# Sequence of iid random variables $\{X_n\}$ converges almost surely iff $X_1$ is degenerate. [duplicate]

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Let $\{X_n\}_{n=1}^\infty$ be a sequence of iid random variables over a probability space $(\Omega,\mathcal{F},\mathrm P)$. Prove that $$\mathrm P\left(\lim_{n\to\infty} X_n \text{ exists}\right)=1$$ iff the distribution $\mu$ of $X_1$ is degenerate, i.e., $\mu(A)\in\{0,1\}$ for all $A\in\mathcal{B}(\mathbb R)$, the usual Borel-measurable set.

What I have done:

I'm acquainted with the Kolmogorov's Zero-One law, then if $A\in\mathcal{T}$, then $P(A)\in\{0,1\}$. Where $\mathcal{T}$ is the $\sigma-$tail generated by the iid random variable sequence $X_n$. In this case $\sigma(X_1)=\mathcal{T}$.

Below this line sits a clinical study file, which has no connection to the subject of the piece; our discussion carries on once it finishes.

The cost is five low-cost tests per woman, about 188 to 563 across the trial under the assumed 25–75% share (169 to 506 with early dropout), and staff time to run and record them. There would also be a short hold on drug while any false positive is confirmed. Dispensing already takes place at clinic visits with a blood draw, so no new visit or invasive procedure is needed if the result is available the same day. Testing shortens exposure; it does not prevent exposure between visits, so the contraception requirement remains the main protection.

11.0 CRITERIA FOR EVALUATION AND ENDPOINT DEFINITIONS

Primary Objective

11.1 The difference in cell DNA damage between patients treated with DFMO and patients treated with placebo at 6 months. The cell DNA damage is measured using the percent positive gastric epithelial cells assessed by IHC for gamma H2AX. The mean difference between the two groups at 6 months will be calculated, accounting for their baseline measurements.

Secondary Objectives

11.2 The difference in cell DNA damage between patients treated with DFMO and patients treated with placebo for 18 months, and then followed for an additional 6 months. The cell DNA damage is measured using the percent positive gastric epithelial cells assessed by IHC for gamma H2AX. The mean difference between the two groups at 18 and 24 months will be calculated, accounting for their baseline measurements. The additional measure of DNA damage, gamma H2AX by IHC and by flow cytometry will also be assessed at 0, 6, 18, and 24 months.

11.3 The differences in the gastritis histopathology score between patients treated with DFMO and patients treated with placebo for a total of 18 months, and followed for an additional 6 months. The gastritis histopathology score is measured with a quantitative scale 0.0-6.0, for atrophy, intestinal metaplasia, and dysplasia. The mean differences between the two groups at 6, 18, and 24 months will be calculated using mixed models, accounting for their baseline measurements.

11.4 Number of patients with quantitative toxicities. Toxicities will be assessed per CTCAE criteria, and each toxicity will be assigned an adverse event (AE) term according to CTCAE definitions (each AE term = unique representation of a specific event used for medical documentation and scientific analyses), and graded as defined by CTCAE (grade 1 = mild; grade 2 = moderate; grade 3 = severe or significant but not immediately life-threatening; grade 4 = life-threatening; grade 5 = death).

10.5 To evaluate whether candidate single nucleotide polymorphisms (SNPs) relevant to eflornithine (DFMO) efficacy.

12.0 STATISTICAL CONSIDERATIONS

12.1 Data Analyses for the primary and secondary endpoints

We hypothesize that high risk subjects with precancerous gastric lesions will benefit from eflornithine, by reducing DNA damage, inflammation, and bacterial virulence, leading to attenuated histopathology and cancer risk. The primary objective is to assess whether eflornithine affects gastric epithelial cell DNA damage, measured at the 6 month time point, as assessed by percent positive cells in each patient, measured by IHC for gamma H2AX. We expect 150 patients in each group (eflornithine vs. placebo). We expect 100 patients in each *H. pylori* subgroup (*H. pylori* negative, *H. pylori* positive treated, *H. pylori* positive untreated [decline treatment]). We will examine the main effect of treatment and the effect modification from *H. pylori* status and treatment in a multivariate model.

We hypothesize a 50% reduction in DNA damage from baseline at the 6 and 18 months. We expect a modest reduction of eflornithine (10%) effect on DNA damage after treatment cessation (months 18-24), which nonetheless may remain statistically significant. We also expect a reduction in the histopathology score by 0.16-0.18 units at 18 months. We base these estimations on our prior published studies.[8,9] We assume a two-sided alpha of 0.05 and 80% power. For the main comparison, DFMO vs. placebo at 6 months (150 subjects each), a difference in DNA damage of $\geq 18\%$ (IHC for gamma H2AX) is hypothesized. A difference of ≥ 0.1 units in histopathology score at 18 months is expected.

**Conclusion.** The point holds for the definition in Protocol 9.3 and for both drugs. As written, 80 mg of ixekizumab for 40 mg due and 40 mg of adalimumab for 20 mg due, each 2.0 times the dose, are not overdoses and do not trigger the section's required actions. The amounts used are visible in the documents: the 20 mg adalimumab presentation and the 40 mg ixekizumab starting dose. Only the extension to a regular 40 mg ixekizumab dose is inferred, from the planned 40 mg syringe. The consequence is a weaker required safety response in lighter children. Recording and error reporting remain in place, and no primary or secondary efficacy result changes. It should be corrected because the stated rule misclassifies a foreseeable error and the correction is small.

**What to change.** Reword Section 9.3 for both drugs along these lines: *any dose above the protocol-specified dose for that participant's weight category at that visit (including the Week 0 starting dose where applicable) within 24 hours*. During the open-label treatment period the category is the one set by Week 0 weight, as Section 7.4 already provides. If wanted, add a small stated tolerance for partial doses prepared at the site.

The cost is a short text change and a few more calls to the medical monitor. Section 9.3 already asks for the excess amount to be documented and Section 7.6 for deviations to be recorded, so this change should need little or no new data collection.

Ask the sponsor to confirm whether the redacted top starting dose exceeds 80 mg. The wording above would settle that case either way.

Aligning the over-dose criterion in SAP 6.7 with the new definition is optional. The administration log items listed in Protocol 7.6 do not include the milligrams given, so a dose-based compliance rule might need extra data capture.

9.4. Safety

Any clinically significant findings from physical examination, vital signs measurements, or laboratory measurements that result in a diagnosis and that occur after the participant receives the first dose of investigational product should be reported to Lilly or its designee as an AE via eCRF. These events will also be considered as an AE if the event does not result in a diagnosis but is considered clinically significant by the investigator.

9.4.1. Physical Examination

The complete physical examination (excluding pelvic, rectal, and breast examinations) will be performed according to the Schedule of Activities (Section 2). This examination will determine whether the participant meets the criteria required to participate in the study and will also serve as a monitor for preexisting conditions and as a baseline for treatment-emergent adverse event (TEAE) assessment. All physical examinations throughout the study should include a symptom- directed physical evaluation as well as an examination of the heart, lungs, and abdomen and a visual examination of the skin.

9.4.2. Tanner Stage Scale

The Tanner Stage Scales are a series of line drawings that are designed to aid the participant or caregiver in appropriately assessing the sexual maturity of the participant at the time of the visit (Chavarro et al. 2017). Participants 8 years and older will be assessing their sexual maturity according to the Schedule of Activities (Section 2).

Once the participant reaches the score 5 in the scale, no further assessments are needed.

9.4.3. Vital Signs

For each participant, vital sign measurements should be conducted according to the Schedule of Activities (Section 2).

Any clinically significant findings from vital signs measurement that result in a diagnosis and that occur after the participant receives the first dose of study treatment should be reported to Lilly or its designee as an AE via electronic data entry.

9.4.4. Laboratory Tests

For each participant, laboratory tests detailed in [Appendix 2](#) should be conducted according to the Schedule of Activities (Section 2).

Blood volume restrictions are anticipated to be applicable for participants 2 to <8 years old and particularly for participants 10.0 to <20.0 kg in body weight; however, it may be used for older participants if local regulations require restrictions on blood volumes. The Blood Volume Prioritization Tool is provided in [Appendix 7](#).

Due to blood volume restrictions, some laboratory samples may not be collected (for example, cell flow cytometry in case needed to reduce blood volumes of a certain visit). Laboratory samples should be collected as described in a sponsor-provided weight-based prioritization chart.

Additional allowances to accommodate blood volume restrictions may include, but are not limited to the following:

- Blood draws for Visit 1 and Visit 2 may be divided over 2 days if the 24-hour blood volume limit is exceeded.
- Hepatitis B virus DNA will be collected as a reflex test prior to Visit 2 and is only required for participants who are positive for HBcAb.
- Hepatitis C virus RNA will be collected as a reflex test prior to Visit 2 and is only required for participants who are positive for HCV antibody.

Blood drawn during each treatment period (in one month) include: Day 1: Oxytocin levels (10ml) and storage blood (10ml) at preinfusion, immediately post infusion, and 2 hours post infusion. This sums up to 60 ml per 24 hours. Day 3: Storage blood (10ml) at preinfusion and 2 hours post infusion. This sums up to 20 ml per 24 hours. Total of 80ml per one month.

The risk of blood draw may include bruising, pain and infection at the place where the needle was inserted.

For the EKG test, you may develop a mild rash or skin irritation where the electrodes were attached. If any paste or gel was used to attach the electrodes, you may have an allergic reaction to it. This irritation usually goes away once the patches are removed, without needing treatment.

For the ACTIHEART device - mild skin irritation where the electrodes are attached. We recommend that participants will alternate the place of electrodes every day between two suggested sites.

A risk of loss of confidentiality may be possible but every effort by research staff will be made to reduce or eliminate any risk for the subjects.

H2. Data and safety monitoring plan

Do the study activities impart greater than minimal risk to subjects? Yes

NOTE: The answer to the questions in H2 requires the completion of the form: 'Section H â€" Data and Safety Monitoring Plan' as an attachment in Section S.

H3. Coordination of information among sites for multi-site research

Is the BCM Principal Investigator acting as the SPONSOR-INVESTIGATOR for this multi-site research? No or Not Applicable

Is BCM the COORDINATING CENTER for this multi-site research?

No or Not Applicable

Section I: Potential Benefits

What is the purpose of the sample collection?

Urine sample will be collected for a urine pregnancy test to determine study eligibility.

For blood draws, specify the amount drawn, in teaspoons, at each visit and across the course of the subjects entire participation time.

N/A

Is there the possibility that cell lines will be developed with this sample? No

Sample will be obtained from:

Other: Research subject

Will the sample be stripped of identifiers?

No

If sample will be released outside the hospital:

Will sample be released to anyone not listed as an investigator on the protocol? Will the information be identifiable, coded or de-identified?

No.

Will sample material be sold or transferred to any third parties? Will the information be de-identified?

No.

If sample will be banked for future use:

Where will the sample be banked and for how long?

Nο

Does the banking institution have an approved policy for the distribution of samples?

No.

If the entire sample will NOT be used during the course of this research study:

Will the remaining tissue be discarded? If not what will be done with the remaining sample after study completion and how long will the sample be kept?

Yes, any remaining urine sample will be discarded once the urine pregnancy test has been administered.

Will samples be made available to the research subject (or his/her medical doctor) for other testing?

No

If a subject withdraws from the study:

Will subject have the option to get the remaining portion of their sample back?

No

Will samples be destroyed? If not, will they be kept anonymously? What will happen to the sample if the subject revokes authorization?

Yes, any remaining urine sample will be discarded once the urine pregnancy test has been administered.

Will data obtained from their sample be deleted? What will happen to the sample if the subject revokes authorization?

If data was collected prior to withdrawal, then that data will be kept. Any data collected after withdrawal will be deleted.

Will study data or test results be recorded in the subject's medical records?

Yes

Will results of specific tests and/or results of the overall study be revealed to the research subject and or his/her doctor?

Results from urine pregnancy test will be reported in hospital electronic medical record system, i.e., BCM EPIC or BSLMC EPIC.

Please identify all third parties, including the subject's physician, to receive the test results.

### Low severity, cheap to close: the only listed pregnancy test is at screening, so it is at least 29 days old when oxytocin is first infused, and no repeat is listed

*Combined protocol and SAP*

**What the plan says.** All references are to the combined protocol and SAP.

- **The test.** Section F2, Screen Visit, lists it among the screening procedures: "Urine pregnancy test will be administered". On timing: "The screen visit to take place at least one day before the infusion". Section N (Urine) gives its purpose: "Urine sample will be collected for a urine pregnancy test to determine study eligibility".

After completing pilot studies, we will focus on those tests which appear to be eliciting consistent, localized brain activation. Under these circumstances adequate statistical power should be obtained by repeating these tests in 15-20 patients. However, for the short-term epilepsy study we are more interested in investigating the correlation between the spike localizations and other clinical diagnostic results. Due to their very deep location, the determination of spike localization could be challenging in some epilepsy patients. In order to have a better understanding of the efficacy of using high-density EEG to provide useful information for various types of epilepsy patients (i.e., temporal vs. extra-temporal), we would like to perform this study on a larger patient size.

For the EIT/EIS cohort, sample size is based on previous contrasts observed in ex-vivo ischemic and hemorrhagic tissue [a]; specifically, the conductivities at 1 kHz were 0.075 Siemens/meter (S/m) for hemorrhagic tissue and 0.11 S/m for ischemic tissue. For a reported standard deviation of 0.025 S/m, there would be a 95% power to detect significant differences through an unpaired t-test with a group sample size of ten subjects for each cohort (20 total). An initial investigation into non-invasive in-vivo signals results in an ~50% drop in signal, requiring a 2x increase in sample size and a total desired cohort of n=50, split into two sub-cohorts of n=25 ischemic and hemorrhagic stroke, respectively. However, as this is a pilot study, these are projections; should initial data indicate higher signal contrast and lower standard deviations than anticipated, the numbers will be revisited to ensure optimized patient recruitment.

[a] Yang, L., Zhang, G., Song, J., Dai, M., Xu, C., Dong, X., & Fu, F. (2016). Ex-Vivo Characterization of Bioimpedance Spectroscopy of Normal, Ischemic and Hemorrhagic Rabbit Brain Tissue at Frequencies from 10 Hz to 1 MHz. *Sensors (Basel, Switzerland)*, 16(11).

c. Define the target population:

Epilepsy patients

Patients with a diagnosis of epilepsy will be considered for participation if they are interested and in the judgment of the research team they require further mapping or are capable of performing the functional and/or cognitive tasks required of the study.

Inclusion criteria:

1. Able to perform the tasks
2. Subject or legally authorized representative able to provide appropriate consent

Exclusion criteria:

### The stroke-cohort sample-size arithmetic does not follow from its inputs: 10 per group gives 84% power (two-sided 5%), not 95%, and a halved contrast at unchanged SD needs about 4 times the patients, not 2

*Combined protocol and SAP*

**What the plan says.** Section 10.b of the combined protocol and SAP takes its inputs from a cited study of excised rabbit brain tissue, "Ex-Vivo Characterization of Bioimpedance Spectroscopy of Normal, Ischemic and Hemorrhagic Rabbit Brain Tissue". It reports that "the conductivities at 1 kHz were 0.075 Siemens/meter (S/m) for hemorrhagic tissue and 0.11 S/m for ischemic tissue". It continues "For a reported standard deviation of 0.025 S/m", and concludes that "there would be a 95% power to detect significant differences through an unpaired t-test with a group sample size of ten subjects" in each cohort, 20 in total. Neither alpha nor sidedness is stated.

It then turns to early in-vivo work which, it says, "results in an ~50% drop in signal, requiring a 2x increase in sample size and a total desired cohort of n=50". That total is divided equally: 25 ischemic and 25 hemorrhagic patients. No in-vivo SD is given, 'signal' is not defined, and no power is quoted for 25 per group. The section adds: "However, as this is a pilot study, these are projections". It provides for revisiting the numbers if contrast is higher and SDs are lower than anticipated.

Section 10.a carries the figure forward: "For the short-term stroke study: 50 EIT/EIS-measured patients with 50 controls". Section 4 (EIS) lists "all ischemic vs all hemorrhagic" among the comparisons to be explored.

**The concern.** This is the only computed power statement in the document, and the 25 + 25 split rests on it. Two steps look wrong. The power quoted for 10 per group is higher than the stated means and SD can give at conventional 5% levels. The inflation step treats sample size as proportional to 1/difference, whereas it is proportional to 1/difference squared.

I proved that $\{\lim X_n\quad\mathrm{exists}\}\in\sigma(X_1)$, therefore $\mathrm{P}(\{\lim X_n\quad\mathrm{exists}\})\in\{0,1\}$.

My intuition is if I prove that $\mathrm{P}(\{\lim X_n=c\})=1$ (for some $c\in\overline{\mathbb{R}}$), then it follows directly that $\mu$ is degenerate. I found in Shiryaev's Probability (second edition) that if $Y$ is $\mathcal{T}$-measurable, then $\mathrm{P}(\{Y=k\})$ is precisely 1 (for some $k\in\overline{\mathbb{R}}$), but I don't know how to prove the previous claim, but I know that $\lim X_n$ is $\mathcal{T}$-measurable.

## marked as duplicate by Community♦Sep 29 '15 at 13:07

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• Thanks with the edition @Math1000 is a neat question now :) . – DonQuixote Sep 27 '15 at 3:23